“This could end up being a cocktail piggy-backed with the annual flu vaccine,” he added.
As public health officials work on plans to get public buy-in and try to chart equitable distribution of vaccines in North Carolina and elsewhere across the country, Gavin Yamey, a professor at the Duke Global Health Institute, and David McAdams, a professor at the Duke Fuqua School of Business, cautioned against a hoarding of vaccines by wealthier countries so others without as much economic power are left with limited supplies.
“An adage in global health and public health … is that an outbreak anywhere can become an outbreak everywhere,” Yamey said. “We’re really not going to really bring this pandemic under control until we control viral transmission everywhere. It cannot just be in the rich world.
“Based on previous pandemics, we were concerned the vaccine would not be distributed fairly, globally, equitably,” he added.
In 2009 during the H1N1 pandemic, a vaccine was developed and wealthier countries made direct deals with the manufacturers, leaving poor countries with fewer doses and slower distribution, Yamey said.
“I’m very sad to say that behavior has repeated itself,” he added. “Rich countries are hoarding the vaccine. Over 80 percent of the (Pfizer and Moderna) vaccines have already been purchased by rich nations. Poor nations left behind. That is an enormous concern.”
The World Health Organization, the Coalition for Epidemic Preparedness Innovations and Gavi, an international vaccine alliance, have joined together to lead COVAX, which is designed to prevent such inequitable distribution.
“This race to develop vaccines around the world has the potential to take on the flavor of what we call a zero-sum game, where something we do here to benefit us in the United States may harm others by limiting its access,” McAdams said. “But it doesn’t have to be that way. Things rich countries do to benefit themselves could also benefit poor parts of the world.”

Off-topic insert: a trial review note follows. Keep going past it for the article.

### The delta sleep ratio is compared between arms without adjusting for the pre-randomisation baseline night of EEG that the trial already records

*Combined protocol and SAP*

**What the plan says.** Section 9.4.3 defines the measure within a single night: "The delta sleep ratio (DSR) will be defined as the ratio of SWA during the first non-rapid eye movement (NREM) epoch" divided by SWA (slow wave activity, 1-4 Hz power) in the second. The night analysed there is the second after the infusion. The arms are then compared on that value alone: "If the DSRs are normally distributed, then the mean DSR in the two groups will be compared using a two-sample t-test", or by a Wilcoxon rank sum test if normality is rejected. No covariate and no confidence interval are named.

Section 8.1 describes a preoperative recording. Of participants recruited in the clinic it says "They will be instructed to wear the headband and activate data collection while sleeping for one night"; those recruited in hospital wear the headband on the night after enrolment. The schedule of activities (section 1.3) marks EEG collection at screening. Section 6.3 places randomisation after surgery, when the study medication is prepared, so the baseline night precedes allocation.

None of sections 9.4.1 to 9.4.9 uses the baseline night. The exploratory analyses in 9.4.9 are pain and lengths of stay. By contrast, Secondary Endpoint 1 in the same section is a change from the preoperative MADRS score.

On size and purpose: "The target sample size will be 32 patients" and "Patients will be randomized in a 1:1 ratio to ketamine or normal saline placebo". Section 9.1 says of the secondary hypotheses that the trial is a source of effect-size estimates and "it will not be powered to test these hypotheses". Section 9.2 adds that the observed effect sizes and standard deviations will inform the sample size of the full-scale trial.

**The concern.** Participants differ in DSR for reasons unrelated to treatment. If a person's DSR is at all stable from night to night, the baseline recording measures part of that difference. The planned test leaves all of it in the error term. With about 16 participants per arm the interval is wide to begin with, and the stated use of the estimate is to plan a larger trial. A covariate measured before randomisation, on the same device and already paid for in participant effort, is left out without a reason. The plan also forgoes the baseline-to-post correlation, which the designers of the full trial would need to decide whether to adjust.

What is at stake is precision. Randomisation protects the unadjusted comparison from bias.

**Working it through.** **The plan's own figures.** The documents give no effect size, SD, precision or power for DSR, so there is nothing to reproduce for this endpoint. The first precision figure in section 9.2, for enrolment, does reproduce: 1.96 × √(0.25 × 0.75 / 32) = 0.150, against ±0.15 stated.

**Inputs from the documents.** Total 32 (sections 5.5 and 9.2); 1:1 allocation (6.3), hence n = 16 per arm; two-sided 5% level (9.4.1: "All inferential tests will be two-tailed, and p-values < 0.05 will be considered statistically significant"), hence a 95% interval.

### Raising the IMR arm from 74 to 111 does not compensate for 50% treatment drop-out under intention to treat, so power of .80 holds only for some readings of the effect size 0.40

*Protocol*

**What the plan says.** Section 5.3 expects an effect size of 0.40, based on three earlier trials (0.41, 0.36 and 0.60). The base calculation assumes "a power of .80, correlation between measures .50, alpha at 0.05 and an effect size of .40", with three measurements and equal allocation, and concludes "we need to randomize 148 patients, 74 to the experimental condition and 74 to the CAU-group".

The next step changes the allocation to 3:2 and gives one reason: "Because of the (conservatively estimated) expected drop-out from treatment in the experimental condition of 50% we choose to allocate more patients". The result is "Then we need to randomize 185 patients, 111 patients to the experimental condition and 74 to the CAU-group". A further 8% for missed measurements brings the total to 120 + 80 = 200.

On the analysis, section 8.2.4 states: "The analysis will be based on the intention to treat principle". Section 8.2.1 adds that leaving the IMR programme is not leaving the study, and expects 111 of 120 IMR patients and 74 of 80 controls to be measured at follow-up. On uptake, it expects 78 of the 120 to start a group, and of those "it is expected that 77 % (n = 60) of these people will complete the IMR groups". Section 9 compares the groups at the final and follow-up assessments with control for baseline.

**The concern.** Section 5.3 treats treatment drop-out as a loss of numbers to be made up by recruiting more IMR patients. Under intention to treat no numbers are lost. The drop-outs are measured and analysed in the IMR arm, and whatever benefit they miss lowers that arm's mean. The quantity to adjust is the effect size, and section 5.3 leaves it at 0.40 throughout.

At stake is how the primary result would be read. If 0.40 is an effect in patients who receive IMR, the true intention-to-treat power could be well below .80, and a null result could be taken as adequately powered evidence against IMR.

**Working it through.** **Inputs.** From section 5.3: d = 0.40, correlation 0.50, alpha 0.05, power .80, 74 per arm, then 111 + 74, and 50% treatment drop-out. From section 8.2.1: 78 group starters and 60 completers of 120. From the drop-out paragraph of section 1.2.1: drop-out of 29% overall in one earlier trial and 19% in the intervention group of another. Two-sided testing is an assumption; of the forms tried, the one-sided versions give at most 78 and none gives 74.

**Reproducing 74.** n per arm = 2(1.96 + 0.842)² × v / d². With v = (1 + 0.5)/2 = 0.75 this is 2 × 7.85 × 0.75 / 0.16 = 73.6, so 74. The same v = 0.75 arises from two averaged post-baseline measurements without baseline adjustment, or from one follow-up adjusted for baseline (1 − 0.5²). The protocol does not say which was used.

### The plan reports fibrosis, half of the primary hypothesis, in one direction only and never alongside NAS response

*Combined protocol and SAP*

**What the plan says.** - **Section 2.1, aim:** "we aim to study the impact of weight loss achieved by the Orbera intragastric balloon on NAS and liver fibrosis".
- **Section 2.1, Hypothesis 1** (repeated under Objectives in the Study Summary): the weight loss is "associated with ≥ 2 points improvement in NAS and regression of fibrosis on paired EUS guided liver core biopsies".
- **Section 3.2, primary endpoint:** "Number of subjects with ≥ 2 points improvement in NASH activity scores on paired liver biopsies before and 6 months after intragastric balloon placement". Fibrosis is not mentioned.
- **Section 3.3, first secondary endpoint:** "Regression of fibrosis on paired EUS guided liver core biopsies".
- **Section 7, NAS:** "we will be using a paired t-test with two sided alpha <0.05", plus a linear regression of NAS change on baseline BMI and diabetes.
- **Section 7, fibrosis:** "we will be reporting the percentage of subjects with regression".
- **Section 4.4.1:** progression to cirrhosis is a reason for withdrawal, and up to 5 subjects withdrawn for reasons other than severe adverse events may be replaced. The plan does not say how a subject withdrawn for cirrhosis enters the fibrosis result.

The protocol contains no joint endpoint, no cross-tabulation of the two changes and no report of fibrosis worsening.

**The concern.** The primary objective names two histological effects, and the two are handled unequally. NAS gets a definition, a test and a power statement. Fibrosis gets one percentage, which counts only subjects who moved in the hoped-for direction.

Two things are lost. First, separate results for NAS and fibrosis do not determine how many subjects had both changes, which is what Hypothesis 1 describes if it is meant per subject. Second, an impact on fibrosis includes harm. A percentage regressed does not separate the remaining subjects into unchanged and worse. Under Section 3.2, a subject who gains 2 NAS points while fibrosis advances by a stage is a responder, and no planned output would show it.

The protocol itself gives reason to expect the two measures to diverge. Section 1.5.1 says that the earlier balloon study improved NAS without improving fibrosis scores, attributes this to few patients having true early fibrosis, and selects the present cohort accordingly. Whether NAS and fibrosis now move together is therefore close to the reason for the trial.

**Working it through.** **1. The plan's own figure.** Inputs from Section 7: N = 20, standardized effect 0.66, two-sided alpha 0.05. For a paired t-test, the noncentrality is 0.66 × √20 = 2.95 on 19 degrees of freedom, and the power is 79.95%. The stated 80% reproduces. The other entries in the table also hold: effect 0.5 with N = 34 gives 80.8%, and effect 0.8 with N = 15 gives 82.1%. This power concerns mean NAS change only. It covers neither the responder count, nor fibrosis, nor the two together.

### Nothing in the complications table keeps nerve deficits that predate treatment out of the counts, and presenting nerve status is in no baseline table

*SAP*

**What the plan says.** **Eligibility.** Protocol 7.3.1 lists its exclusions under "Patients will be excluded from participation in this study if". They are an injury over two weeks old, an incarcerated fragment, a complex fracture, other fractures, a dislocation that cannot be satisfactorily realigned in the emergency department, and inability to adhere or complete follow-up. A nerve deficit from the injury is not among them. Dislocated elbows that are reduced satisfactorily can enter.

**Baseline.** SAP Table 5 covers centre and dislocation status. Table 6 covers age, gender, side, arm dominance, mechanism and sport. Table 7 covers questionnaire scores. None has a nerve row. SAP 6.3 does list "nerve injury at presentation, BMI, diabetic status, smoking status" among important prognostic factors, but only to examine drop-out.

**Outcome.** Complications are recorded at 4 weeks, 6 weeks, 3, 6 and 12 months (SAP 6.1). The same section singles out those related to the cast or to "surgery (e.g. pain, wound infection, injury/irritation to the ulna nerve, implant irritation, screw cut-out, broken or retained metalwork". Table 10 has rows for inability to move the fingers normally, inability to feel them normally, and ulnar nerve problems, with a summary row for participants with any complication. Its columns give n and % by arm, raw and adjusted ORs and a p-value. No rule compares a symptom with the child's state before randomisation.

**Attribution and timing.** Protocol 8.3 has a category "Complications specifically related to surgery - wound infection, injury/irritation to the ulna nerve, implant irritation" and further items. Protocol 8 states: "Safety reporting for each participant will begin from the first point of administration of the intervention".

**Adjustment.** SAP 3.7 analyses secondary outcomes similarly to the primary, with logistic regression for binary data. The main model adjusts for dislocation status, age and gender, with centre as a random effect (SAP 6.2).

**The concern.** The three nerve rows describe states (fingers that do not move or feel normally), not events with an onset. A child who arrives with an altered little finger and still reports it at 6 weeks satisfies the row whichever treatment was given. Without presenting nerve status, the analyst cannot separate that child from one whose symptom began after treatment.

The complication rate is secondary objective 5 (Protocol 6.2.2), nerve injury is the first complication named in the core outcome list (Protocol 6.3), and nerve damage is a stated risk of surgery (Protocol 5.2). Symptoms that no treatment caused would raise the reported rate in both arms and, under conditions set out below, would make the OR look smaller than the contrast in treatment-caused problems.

McAdams suggested that wealthier countries and pharmaceutical companies work with poorer nations to perhaps use facilities that are churning out doses of vaccines now that could fail so they can shift to the production of those found to be safe and effective.
“If we can lay the groundwork for that kind of tech transfer, we can stand up those facilities faster and get more doses out to the world faster and that will benefit poor people everywhere,” McAdams said.
Coronavirus by the numbers
According to NCDHHS data, as of Thursday afternoon:
- 5,410 people total in North Carolina have died of coronavirus.
- 377,231 have been diagnosed with the disease. Of those, 2,101 are in the hospital. The hospitalization figure is a snapshot of people hospitalized with COVID-19 infections on a given day and does not represent all of the North Carolinians who may have been in the hospital throughout the course of the epidemic.
- 315,979 people who had COVID-19 are presumed to have recovered. This weekly estimate does not denote how many of the diagnosed cases in the state are still infectious. Nor does it reflect the number of so-called “long-haul” survivors of COVID who continue to feel the effects of the disease beyond the defined “recovery” period.
- To date, 5,409,434 tests have been completed in North Carolina. As of July 7, all labs in the state are required to report both their positive and negative test results to the lab, so that figure includes all of the COVID-19 tests performed in the state.
- People ages 25-49 make up the largest group of cases (40 percent). While 15 percent of the positive diagnoses were in people ages 65 and older, seniors make up 82 percent of coronavirus deaths in the state.
- 432 outbreaks are ongoing in group facilities across the state, including nursing homes and correctional and residential care facilities.
- There are 3,527 ventilators in hospitals across the state and 1,027 ventilators in use, not just for coronavirus cases but also for patients with other reasons for being in the hospital. As of Tuesday, 369 suspected COVID-19 patients were in intensive care units across the state.